If you had asked me when I was a kid what I wanted to be when I grew up, I probably would have said a forensic pathologist. It was a good fit, because I was so shy, I walked behind the other kids in school so I wouldn't have to interact with them. I grew up Catholic, so death was a constant in my thoughts, and you don't have to talk to dead people.
On top of that, although I had been born in the United States, I spent most of my childhood in Spain, so my English was full of errors. I translated everything from Spanish literally: Instead of "Please turn on the light," I would say, "Please open the light." And a phrase like "Me too" became "Same thing I say." I sounded like a grade-school Yoda.
I quickly became aware of the endless ways I could say or do something stupid. And I watched my Spanish mother deal with it constantly, in a country that wasn't her own. This was northern Virginia, and in our town it seemed like everyone spoke perfect English, so I understood why my mother would sometimes ask me to answer our landline or call her doctor's office to confirm her appointments.
But then there'd be other moments where she'd forget herself, and those times it would be in public. Like when she'd get excited in the middle of JC Penney and yell out at me: "CARMEN, ¿TE GUSTA ESTE VESTIDO? ¿QUE TAL ESTE? ¿¿O ESTE??¿¿CARMEN?? CARMEN, ¿¿DONDE ESTAS??" I would hide behind racks of clothes, waiting for her to stop blabbing in Spanish, because anyone in hearing distance was staring at the weird foreign lady talking to herself. Of course, the fact that she couldn't find me only made her shout louder.
If there was ever the perfect opportunity to hide from anything embarrassing, it came in the seventh grade, when I was diagnosed with scoliosis. Dr. Esposito, my orthopedic doctor, said: "we need to fit you into a back brace," and I started to cry. Like I needed another reason to stick out! Half-Spanish, the tallest girl in my class, and now I'd have a shell of hard plastic on my back. Dr. Esposito said, "Don't worry, you'll STILL date." Who did he think I was dating? It's not like I was talking to other kids even with my spine straight.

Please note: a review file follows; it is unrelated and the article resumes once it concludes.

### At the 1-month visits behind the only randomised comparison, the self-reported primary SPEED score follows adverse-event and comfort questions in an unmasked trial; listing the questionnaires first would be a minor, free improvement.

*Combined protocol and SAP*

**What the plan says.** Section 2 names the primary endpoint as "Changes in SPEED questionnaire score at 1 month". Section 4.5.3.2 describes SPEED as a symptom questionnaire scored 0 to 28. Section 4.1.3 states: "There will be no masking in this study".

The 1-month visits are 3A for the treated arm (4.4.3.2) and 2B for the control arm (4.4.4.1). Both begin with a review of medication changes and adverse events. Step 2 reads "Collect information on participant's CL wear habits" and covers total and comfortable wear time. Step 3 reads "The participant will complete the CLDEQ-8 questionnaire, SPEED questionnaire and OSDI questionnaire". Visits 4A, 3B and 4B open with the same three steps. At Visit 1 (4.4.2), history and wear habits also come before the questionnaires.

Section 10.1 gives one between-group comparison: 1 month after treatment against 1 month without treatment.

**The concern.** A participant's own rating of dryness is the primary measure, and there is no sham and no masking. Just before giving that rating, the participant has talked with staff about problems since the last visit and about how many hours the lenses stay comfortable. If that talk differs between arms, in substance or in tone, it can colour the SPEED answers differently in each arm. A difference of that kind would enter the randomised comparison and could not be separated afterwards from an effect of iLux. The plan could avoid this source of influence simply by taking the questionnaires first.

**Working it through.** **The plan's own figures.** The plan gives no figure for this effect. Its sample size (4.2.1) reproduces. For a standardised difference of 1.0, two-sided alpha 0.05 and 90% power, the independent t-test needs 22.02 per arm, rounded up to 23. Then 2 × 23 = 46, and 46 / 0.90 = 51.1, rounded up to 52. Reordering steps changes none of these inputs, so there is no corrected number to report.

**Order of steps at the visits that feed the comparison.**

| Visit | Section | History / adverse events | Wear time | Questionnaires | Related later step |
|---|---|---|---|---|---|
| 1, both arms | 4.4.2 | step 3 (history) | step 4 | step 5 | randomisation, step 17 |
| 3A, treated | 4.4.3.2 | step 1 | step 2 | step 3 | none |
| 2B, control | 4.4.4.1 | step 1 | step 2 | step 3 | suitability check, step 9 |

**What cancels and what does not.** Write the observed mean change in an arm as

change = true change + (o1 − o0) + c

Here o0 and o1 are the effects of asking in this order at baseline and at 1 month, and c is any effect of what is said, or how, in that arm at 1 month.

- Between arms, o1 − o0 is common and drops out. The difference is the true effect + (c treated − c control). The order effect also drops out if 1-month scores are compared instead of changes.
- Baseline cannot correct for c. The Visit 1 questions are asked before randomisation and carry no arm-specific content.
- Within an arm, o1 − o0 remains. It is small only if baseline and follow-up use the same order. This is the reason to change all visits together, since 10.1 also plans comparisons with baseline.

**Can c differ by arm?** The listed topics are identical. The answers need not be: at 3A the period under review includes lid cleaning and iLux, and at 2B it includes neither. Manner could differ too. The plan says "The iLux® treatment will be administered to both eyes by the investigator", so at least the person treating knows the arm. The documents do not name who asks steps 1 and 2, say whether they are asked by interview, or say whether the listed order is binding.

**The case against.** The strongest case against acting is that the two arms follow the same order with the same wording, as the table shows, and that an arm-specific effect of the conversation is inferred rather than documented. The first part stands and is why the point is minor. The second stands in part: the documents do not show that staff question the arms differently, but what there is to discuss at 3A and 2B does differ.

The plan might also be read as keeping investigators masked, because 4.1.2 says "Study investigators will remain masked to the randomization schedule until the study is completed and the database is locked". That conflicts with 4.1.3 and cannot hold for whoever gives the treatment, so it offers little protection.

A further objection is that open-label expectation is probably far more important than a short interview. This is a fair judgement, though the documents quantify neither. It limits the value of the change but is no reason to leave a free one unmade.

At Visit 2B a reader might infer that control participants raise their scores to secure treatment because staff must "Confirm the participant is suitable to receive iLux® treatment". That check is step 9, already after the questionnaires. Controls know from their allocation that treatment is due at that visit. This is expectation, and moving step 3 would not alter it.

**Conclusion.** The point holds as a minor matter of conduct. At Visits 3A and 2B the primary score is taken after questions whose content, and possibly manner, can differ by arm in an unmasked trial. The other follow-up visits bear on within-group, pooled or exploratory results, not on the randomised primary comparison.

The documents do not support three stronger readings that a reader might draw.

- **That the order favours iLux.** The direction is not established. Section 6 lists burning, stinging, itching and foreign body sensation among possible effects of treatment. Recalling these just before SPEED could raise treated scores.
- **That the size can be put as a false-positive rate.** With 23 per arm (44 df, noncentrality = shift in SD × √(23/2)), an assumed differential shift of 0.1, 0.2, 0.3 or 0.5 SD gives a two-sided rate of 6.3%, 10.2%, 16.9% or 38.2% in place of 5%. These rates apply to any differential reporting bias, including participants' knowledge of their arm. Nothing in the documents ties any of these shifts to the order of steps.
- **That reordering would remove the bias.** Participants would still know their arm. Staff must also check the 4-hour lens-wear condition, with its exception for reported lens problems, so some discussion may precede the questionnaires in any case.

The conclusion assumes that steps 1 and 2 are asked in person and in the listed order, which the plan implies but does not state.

I started middle school with a back brace on, and only one thing made sense: to never tell a soul. I grew up with the idea that you're supposed to hide your flaws. I didn't even tell my best friend Alison or her boyfriend, Houston, with whom I spent so much time they were basically my second set of parents. But one day at school, Houston tapped my back, and I must've felt like the man of steel. "What's this?" he said. I replied, nonchalantly, "Oh, it's just a back brace I have to wear … what's up with you guys?," trying to change the subject.
After that, Houston would knock on my brace as if it were a door while endearingly saying: "Knock-knock!," and although it made me feel like maybe they accepted me, something about it still felt off. I couldn't let it go — I couldn't accept the brace because that would somehow mean I was OK with it. And then I might let my guard down! And then what? Bend over and reveal my plastic shell? Let the world discover it and decide it wanted nothing to do with me? I couldn't take that chance.
The more I made myself feel invisible, the more I thought I could convince myself it wasn't happening. In the mornings before school, I would squeeze the Velcro straps as tight as I could: it was time to face the world again. I lived in thick sweaters and baggy jeans and spent all my nights at home watching TV, waiting for it to come off. After a while, I didn't even think about it; holding back just became a part of me. I became like an old person, always saying, "Go ahead without me, I'll catch up." I walked to class quickly so I'd be the first to find a seat in the back of the room. If I dropped something on the floor, like a pencil or a ruler, it stayed there, and I just kept walking.